Arizona Juggalo Shawn Wolf Fights for Custody of His Son
Shawn Wolf is a Juggalo -- one of countless fanatics of rap outfit Insane Clown Posse. But outside of his punk appearance, there isn't that much that's unusual about the 31-year-old. Sure, he sports a three-inch goatee and his hair is buzzed into a slicked-back mohawk, but he's a remarkably normal guy: He's currently enrolled in online classes at Full Sail University, he encourages his kids to participate in sports, he likes to grill with Sweet Baby Ray's barbecue sauce, and he likes dogs (cat dander makes his tear ducts swell up).
Like any other Juggalo worth his salt, Wolf and his wife Esther made the trek from their home in Cottonwood to Cave-In-Rock, Illinois, two weeks ago for the annual Gathering of the Juggalos. The 1,545-mile drive proved to be extra-special as Violent J and Shaggy 2 Dope unveiled "probably the biggest announcement of our career."
At the festival, the duo declared that they would be launching a lawsuit against the FBI for branding Juggalos a hybrid gang last year and aiding fans who have been adversely affected by the classification. Spin Magazine caught Wolf breaking down after the announcement, reporting, "He'd lost custody of his young son solely because of his ICP fandom." But that's not exactly accurate. "The magazine got it wrong," Wolf says. "They said I lost custody of my son. I did not lose custody of my son. Basically, I never had custody."
Wolf was only 15 years old when he found out Tammy Baxter was eight months pregnant. The two went to high school together and had hooked up at a party. "I ran into her when she moved back to Cottonwood, and I saw that she was pregnant," Wolf says. "She let me know that it might be mine, so we did a paternity test and confirmed it." For the first six months after the birth of his son, he tried to fill the role of teenage father, until Baxter decided to leave Arizona for California. Without much warning, she made the move, claiming she had a better job lined up.
The immediate years following the sudden disappearance of his son and his mother proved to be pivotal for Wolf. In that time, he stumbled onto the world of the Insane Clown Posse and their rabid following, and he battled a brief addiction to meth. When he was 21, he was arrested for possession of a stolen vehicle, a marijuana pipe, and a crack pipe. He claims the resin found in the pipes was used against him, but that he didn't actually have drugs on him at the time. He's been sober for 10 years now.
"As far as my criminal background goes, that made me who I am today," Wolf says without remorse. "I am a much better person now because of it."
Eventually, he tracked down Baxter's address, and began writing letters to his boy. The letters went unanswered. He even sent Christmas gifts, only to have them returned. Finally, Baxter reached out to him out of the blue asking for help and in the summer of 2008, Wolf was reunited with his son, now 12 years old. The visit went well and the parents agreed to have him visit again the following year. Instead, Baxter sent him to a boys' home and disappeared again shortly thereafter.
After that, Wolf remained in constant contact with the home and attorneys in an attempt to gain legal custody of his son. That meant succumbing to a background check and scheduling a visit with a social worker from the state of California. "I was all up for them looking up my criminal background, and knowing my criminal past," he says. "I'm trying to get custody of a kid; I knew all that stuff needed to be disclosed. Before their visit I put all of that on the table, and suddenly after their visit, my criminal background became an issue."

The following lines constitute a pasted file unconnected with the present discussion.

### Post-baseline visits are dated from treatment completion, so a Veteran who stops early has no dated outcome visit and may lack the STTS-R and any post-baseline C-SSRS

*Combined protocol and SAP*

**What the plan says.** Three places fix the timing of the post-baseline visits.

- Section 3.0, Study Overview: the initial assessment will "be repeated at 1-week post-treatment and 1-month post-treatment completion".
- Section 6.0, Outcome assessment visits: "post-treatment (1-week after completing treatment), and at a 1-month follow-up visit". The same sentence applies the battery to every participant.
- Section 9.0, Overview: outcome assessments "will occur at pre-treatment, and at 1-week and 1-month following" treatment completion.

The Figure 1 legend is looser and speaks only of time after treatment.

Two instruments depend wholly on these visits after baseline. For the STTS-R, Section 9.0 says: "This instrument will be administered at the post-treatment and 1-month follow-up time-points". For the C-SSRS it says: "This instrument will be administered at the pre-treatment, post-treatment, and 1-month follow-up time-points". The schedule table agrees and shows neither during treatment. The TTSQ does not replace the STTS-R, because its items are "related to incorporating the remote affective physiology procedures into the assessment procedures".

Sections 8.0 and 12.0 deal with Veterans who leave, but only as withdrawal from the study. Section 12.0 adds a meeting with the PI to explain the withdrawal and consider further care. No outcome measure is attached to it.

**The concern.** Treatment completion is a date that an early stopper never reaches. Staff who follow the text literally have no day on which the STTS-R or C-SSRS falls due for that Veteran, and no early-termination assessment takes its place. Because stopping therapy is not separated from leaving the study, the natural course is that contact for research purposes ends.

We followed the same path as the social worker that came out to visit Wolf at his home in July 2010, meeting his family in his living room to talk, staying for lunch, and inspecting his bedroom. As part of her case study, the social worker had to look at every room in the home to make sure it was a safe and nourishing environment. The assessment seemed to go off without a hitch, until they walked into his bedroom.
"We go into my room and I start to explain what ICP means to me, because my room is totally decked out in ICP gear," Wolf says.
He's been a die-hard fan of the crazy clowns since he was 16 years old, falling in love with the group at his first show at the old Club Rio venue in Tempe. "I think I've missed two shows since 1996," he says. Over that time, he has amassed an entire wardrobe of ICP clothing and wall-to-wall Juggalo paraphernalia, including body art. Everything from set lists to bloodstained jerseys and bottles of Faygo dot his room. "I start to tell her what it means to me, and she starts saying how it might not be a good environment," Wolf says about being a Juggalo. "To me, it means to respect life and realize the miracle of life every day, to have your eyes opened to things and to be open-minded."
But like the FBI, the state of California saw something dangerous in the graphic nature of the band's music and image. His request for custody was denied, but custody has been temporarily bestowed to Wolf's mother and the child is living in Arizona once again. He sees it as a partial victory but plans to keep on fighting.
"I do not want help on my case from ICP," he says. "I want to help Juggalosfightback.com, and I hope to get us all off of the gang list. I'm not expecting ICP to come to Arizona to fight for me personally. Simply by us being off of the gang list, that's what's going to help me.
"There's a criminal element to just about anybody," Wolf explains. "You go to a biker rally and people get stabbed there. Is there a criminal element to church? What about all of these priests that are child molesters?"
Unless the FBI removes Juggalos from their list, Wolf will continue to be "gang-affiliated," but he'll keep calling it what he has for most of his life: family.
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